There are both good and bad sides to this heat wave. The good is that there is greater moth activity so more likelihood of moths coming to our trap. The bad news is that I may have developed sunburn from my long walk on Saturday. From our trap, which was set up Saturday afternoon, it was evident that the number of moths being trapped is increasing. I’ve been told that there can be hundreds later in the year. While we didn’t get any monstrously big moths like the hawk-moths, we had a large variety of smaller ones, including a number of micro moths.
One was Eucosma campoliliana. Eucosma means ‘graceful’ or ‘well-adorned’; campoliliana means ‘a field of lilies’. It references the biblical verse and chapter Matthew 6:28 and describes the beauty of the moth. The distinctive features of Eucosma campoliliana are the black and brown spots on its chalky, white wings, almost like drops of paint on a blank canvas.
The larvae feed on the seeds and stems of ragwort (Senecio jacobaea). In the United Kingdom, ragwort is considered a weed and is not particularly liked due to it being poisonous when consumed by animals such as horses, sheep, and cows. However, it is important ecologically to many insect species, thirty of which feed only on ragwort and of those, ten are rare or threatened. There are no Ragwort plants in the garden at Shandy Hall so this moth must be in search.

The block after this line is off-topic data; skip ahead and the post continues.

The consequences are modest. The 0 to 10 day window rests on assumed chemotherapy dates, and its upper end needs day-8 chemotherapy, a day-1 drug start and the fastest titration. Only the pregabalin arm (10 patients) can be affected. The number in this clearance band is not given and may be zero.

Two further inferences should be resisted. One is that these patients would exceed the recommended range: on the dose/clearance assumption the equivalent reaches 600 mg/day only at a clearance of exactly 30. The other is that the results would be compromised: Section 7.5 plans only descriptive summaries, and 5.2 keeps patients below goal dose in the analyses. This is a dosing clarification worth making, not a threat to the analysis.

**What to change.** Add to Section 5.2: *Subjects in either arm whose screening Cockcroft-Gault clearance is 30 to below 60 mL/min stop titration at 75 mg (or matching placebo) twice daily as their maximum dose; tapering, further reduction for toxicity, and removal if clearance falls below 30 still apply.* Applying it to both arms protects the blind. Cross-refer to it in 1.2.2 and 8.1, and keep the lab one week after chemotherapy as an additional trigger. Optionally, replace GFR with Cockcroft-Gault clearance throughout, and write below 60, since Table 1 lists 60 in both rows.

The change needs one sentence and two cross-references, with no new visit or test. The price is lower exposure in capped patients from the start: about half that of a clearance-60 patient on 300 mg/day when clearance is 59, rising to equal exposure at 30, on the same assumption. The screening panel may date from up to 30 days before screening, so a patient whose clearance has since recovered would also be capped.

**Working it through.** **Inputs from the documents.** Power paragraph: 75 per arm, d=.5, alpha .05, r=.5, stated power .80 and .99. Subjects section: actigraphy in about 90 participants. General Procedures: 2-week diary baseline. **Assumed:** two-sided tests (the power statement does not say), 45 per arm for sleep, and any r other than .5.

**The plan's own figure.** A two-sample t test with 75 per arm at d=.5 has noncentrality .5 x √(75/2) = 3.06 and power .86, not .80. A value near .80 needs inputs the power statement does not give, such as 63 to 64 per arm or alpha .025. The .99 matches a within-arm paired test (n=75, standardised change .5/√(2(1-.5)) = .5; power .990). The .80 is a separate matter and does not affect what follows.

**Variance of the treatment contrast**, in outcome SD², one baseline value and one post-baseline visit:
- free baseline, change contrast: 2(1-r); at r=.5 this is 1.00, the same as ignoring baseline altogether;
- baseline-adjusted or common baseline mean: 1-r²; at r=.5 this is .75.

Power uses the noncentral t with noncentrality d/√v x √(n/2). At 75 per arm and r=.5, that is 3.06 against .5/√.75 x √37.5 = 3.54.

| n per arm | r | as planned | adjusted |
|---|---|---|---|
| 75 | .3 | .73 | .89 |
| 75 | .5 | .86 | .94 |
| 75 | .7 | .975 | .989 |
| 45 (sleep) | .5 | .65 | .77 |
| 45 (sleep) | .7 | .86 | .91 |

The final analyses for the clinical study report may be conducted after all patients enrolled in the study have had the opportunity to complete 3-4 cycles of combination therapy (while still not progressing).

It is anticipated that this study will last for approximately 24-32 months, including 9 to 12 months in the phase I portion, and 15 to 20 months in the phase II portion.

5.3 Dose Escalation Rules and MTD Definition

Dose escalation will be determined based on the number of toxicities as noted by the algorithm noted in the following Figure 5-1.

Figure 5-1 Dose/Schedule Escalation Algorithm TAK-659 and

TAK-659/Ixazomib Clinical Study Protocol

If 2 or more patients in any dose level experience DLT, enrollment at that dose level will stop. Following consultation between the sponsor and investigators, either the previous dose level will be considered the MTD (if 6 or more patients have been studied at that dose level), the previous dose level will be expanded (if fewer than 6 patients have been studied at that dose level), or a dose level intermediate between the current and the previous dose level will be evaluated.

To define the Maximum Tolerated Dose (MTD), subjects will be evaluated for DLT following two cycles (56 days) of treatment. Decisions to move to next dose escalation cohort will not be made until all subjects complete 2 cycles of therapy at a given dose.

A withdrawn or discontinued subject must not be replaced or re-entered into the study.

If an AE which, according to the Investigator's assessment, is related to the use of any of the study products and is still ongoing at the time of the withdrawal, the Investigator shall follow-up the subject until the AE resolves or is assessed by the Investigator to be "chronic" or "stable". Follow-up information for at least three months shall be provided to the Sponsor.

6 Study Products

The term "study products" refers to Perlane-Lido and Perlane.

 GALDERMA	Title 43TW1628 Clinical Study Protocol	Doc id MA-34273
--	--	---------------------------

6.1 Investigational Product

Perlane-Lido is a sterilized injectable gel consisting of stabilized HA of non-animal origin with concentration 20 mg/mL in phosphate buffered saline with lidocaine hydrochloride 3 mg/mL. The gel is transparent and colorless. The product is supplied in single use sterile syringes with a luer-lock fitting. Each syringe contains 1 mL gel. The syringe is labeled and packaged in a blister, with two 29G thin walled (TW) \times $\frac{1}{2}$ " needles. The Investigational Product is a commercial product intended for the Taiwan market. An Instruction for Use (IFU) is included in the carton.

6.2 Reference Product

Eucosma campoliliana (or Marbled Bell) is another new species for Shandy Hall which makes our count 409.
|(Eucosma campoliliana) - close-up|
Other moths included : Ghost Moth, Small Magpie, Middle-barred Minor, Green Carpet, Spectacle, Silver Y, Beautiful Golden Y, White Ermine, Buff Ermine, Straw Dot, Metzneria metzneriella, Green Pug, Common Pug, Silver-ground Carpet, Heart and Dart.